Even though social media company Meta Platforms (NASDAQ: META) is betting on a future fueled by AI and augmented/virtual reality, the company’s core operations should sustain double-digit earnings growth and help lift its valuation well past Nvidia come 2027.

Meta’s “secret sauce” is no secret at all. Despite its metaverse ambitions and big spending at Reality Labs, the company’s bread-and-butter continues to be its social media empire. It’s the parent of the most-visited social site on the planet (Facebook), and collectively attracted just shy of 4 billion monthly active users during the December-ended quarter with its family of apps. Just as advertisers willingly pay a premium to Alphabet’s Google because of its dominance in internet search, Meta’s ad-pricing power tends to be superior in most economic climates.

The other reason Meta can shine and completely close the roughly $1 trillion valuation gap between it and Nvidia over the coming three years is its balance sheet. Meta is a cash-flow machine. It generated more than $71 billion in net cash from operations last year and closed out 2023 with $65.4 billion in cash, cash equivalents, and marketable securities. Not only does this cash provide a buffer to the downside, but it affords Meta the luxury of taking chances that few other companies can match.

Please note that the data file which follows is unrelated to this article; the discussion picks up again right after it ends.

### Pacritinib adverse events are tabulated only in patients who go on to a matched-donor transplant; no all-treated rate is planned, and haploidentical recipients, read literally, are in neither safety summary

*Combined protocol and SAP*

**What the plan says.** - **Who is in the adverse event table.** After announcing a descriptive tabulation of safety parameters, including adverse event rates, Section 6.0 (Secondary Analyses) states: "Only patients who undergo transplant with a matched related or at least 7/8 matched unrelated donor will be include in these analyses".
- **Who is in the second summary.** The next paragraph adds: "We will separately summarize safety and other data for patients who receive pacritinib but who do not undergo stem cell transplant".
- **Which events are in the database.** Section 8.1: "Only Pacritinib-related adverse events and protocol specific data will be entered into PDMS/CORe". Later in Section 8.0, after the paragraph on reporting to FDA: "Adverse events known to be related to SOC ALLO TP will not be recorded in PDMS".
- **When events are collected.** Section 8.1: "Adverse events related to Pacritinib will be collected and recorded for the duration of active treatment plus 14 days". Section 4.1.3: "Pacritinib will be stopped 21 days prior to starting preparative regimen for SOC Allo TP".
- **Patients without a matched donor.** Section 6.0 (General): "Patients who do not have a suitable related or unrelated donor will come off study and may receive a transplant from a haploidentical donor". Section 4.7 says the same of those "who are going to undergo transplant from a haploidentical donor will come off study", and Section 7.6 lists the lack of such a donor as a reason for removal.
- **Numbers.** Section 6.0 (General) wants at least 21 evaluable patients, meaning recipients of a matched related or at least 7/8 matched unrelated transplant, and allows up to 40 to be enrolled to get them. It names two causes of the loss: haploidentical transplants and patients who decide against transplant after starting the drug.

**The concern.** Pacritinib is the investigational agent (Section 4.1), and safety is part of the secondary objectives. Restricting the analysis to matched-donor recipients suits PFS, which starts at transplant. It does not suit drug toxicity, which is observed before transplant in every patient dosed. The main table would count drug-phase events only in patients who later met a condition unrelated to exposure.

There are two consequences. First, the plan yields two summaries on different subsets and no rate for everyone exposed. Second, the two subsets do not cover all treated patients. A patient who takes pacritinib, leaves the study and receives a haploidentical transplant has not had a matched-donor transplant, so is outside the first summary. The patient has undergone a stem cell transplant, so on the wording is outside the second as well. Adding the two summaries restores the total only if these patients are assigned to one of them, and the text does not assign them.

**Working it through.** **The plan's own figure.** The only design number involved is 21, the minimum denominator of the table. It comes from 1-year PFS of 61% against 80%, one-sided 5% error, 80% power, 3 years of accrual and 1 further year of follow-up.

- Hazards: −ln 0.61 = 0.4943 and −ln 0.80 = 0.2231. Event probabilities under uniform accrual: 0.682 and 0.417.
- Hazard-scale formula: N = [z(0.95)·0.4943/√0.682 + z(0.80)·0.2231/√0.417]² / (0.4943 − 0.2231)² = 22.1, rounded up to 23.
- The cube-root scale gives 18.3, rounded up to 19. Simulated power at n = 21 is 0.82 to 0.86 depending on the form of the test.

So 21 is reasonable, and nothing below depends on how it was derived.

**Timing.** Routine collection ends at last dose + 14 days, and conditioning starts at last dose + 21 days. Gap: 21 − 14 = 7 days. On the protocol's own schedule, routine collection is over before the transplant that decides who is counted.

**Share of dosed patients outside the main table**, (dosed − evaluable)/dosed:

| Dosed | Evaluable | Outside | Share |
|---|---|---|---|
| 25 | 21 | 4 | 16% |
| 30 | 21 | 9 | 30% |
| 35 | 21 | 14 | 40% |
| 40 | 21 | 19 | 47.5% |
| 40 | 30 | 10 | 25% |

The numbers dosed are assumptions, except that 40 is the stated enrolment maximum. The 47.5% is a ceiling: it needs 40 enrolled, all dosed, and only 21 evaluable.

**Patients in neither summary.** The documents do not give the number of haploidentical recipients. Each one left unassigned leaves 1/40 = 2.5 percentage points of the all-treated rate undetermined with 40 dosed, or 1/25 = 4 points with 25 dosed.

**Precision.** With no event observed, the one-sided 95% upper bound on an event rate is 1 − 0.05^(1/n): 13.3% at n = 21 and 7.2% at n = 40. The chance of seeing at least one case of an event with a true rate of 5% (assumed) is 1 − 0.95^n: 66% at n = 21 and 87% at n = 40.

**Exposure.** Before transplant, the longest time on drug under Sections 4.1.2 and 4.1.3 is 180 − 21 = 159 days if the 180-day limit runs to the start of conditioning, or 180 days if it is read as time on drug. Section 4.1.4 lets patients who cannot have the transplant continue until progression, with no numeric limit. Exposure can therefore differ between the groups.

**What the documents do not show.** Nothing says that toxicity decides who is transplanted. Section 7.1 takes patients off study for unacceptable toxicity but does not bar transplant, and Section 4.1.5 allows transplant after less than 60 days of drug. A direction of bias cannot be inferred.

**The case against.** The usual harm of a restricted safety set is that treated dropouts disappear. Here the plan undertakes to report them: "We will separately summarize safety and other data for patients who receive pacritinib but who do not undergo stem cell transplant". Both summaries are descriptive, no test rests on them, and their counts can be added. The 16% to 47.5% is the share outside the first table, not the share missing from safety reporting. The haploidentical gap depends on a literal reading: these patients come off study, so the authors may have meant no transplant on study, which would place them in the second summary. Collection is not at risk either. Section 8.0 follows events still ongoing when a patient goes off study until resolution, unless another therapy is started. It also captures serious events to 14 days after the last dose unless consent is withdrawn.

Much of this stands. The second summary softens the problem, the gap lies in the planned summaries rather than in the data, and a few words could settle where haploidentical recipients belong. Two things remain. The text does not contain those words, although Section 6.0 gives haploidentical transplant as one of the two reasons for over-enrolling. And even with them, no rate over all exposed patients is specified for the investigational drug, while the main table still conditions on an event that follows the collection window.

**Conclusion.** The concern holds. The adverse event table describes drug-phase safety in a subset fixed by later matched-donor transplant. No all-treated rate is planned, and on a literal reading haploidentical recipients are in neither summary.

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BRK.A Chart

4. Berkshire Hathaway: $908 billion current market cap (Class A shares, BRK.A)

A fourth company that can surpass AI stock Nvidia’s market cap over the course of the next three years is conglomerate Berkshire Hathaway (NYSE: BRK.A)(NYSE: BRK.B). Since Warren Buffett took the reins at Berkshire Hathaway in the mid-1960s, he’s overseen an annualized average return on his company’s Class A shares that’s approaching 20%!

One of the primary reasons Berkshire Hathaway has been such a moneymaker for investors is the “Oracle of Omaha’s” love of dividend stocks. Berkshire is on track to collect in the neighborhood of $6 billion in payouts this year, with just five core holdings accounting for almost $4.4 billion in aggregate dividend income. Since dividend-paying companies are often profitable on a recurring basis and time-tested, they’re just the type of businesses we’d expect to grow in lockstep with the U.S. economy over long periods.

Warren Buffett and his investment team also gravitate to brand-name businesses with trusted management teams. For instance, the $155 billion invested in Apple adds up to almost 42% of Berkshire Hathaway’s invested assets. Apple is one of the world’s most-valuable brands, and CEO Tim Cook has done a masterful job of leading ongoing physical product innovation while also pivoting the company to a subscription services-driven future.